Why buy RON traffic (run-of-network)
Digital traffic market is huge. Hundreds of ad networks, thousands of websites and apps, millions of users and billions of impressions. There are also thousands and thousands of advertisers buying traffic and running ads.
Usually advertising networks and DSPs give a lot of targeting options. Well at least you can choose the websites and apps you want to run ads, country, town or even a single house.
It’s a matter of a second and even less for the whole ad network system to decide what to do with each single impression. Well if the impression is bought, banner shows up and there is nothing special about it. But what happens to traffic that nobody bought?
There is a large amount of traffic, nobody placed a bid at. That traffic is called run-of-network (RON) traffic, audience traffic or seo-traffic. So, it’s quite obvious why it’s called run-of-network, but why all the other names?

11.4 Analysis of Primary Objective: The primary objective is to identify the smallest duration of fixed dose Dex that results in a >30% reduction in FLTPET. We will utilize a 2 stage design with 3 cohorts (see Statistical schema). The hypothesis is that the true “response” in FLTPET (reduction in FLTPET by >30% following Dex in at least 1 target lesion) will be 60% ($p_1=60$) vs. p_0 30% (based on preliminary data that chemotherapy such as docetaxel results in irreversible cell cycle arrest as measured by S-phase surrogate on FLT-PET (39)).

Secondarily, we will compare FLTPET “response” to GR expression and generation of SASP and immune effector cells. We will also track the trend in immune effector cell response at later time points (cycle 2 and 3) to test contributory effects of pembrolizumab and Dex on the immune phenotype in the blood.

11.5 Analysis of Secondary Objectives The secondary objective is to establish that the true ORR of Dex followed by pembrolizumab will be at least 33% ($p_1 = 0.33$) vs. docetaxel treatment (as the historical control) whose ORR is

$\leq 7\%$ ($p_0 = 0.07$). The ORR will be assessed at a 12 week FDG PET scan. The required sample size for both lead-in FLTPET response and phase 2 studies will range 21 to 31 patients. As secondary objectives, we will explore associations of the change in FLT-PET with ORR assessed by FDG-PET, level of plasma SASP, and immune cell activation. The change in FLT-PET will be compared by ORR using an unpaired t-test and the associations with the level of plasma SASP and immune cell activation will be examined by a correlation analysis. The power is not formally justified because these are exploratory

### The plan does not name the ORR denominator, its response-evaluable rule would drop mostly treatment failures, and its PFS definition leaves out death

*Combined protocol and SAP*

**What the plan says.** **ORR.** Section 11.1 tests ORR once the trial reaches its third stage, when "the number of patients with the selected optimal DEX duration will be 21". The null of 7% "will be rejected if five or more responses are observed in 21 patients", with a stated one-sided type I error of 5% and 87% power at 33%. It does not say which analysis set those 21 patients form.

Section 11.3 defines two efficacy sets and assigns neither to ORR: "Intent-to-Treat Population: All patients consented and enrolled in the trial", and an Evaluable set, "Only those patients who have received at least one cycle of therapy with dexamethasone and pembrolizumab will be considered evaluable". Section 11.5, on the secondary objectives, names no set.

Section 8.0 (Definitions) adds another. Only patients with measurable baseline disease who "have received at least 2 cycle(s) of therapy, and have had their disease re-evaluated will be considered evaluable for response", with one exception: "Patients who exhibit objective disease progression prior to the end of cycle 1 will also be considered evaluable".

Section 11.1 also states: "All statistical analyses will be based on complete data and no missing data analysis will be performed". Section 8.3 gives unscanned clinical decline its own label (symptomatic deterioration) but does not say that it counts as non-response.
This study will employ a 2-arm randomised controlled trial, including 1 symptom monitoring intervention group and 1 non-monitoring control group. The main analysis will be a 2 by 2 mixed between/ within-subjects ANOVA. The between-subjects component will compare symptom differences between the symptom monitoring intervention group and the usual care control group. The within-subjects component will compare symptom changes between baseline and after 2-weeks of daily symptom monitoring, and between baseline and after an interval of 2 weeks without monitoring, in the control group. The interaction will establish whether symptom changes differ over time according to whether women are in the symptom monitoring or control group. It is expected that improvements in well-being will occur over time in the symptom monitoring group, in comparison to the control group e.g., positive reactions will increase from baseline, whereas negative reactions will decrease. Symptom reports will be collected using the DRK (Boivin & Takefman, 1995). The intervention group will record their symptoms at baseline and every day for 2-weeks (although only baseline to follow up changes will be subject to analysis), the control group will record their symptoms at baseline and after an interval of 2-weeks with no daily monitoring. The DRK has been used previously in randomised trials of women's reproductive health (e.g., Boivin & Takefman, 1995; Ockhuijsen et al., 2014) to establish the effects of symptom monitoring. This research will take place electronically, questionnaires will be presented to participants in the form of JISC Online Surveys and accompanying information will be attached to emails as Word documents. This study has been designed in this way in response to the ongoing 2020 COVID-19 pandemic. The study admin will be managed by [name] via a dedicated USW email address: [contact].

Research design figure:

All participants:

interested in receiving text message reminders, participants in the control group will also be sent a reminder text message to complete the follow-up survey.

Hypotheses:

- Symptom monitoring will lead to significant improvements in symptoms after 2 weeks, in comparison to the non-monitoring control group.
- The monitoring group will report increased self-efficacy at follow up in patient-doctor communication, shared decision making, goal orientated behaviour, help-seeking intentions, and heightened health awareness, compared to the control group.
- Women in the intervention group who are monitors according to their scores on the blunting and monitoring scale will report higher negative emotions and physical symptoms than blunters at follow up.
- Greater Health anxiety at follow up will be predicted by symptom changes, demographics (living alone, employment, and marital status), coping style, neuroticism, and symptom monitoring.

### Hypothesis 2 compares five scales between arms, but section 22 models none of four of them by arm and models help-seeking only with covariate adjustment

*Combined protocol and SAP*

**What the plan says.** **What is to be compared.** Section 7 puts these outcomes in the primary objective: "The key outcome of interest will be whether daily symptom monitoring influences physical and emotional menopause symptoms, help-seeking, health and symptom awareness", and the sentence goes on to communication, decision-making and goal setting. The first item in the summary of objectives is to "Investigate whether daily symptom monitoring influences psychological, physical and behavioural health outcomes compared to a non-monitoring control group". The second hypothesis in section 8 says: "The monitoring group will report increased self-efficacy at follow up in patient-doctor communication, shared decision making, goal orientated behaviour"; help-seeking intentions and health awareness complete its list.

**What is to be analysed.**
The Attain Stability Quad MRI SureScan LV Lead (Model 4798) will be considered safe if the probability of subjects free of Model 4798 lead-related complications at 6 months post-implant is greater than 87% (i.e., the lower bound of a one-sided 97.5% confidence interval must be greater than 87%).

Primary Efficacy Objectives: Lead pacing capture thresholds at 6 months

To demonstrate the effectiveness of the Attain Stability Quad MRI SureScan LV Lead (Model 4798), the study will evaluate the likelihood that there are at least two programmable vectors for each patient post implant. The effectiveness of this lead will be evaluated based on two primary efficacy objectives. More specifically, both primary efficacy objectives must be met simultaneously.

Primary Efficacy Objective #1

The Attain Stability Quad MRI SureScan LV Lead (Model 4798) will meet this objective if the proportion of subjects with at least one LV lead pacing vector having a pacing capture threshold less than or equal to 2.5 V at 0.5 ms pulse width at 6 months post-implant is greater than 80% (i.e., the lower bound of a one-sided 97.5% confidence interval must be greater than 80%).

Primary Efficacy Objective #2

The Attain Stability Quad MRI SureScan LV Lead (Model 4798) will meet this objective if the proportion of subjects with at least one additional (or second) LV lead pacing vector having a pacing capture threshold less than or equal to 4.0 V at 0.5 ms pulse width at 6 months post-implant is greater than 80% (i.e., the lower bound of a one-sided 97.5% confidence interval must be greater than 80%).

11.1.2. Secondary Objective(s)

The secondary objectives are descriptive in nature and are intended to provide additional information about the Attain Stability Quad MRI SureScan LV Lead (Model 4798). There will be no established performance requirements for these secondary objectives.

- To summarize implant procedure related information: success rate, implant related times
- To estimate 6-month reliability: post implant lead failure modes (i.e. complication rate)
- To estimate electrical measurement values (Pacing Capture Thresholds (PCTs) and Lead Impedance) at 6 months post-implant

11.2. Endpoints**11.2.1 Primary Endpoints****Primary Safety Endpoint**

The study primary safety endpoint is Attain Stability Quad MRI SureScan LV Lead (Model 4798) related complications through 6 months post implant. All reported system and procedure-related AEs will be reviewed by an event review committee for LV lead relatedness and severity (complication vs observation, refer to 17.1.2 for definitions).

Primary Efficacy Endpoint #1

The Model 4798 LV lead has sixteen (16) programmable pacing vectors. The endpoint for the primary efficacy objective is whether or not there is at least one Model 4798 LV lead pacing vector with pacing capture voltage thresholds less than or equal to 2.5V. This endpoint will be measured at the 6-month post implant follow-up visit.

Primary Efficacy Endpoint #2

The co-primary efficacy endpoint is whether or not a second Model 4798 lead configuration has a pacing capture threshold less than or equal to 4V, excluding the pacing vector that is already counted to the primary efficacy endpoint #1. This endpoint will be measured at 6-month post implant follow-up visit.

Some advertisers call it SEO-traffic since it’s cheap traffic for rising new websites SEO. Ad networks sometimes sell 100 000 clicks for $5, so you see how cheap you can boost your website visitors. But for the lowest price you’ll probably get quite poor quality.
Why audience traffic? Well it’s just not to call it RON, since many people associate it with something bad.
RON traffic is not always bad. It’s just a mix of traffic of very different quality and usually you have no ability to choose it or somehow influence it’s quality. Some networks filter out the worst bot traffic and provide OK but still very cheap traffic though. You can also test different traffic sources to optimize your spend and increase performance.
So why people buy RON traffic if it’s so unpredictable. Well, it’s a very cheap kind of traffic and you can put it to good use if you know what to do.
First, run-of-network traffic is OK for brand awareness and for testing your hypothesis on wide audience. You show your ads to a bunch of completely different people and see how it performs. As mentioned above, it’s also good for boosting SEO a bit if you have international website and it doesn’t make much difference what traffic to drive there.
But are there any ways to filter junk traffic and get only the good part of the audience? We’ll tell about that in our next blog post!
Also published on Medium.